Too often we hear some scientist saying how some new technology, like CRISPR, will "save the world". Really, they are just following the cornucopian economic model of growth forever and ever, no matter the circumstances, grow at all costs. All businesses push it, almost all economists spout it, and all governments slavishly follow it.

One would hope that all scientists would understand the concepts of growth and saturation and be able to distinguish quality from quantity and have the courage to speak plainly to the mathematical fact that maxmizing quantity sacrifices quality...

We are a small group animal. Or, more accurately, we evolved as a small group animal. Large groups of humans always become pathological. (Observe how the large "American Group" subdivides into so many subgroups in largely failed efforts to find a small group that individuals can be comfortable within. Observe how the "family small group" is still "important" and observe how it is destroyed by bringing to the table a world-wide-web of electronic communication devices. Observe...)

Long before CRISPR, Huxley explained how the human animal could be remodelled (The Department of Predestination) and conditioned (subliminal messaging in sleep and elimination of the family) and standardized (Bokanovsky's Process) and placated (soma) so as to live as a large group animal --- like ants. Of course these are all the sorts of things that we do to the domesticated species that serve us. Observe how GMO is much touted as a tool for manipulating domestic species.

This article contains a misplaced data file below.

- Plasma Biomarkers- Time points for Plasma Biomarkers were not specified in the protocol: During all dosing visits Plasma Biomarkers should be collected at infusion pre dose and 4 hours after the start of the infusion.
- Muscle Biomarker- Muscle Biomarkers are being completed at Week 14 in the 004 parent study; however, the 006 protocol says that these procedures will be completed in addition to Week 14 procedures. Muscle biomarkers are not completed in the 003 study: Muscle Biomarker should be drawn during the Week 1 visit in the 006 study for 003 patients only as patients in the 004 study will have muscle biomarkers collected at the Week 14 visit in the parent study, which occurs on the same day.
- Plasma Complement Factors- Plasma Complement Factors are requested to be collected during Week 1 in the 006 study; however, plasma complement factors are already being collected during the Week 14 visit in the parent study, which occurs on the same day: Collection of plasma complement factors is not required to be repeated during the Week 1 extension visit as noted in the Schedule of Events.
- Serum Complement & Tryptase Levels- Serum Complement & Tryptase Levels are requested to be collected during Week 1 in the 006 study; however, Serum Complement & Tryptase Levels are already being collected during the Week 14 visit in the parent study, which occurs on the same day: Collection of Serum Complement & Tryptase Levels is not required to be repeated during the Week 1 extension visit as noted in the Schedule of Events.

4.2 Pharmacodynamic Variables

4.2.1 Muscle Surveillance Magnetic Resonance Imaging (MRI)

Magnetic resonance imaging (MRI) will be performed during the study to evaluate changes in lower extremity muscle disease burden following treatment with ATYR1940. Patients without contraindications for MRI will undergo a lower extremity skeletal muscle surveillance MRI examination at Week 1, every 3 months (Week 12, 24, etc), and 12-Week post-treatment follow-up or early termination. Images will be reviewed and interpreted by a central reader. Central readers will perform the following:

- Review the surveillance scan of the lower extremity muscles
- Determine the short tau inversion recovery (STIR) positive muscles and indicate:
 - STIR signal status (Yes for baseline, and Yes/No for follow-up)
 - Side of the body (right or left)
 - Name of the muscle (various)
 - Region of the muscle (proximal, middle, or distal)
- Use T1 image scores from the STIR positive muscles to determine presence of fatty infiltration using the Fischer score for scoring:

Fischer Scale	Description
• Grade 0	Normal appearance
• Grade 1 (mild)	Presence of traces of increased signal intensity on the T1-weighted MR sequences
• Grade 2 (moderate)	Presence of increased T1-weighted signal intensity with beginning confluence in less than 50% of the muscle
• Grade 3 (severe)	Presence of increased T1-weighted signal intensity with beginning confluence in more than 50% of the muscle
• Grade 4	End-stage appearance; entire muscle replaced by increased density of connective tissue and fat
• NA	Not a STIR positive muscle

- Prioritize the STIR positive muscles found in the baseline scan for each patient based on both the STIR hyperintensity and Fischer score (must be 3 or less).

Domestication is an interesting process. Consider the dog. Derived from a wolf, it's skin has become loose and sagging. It's brain is much smaller than a wolf. It's analytical ability is nothing compared to a wolf but the dog greatly exceeds the wolf when it comes to being "emotionally intelligent" --- which is to say, being compliant, being docile, being domestic.

Now I ponder for a minute. What is the most domesticated species? I'd say that it is the human species.

Roll out the CRISPR babies...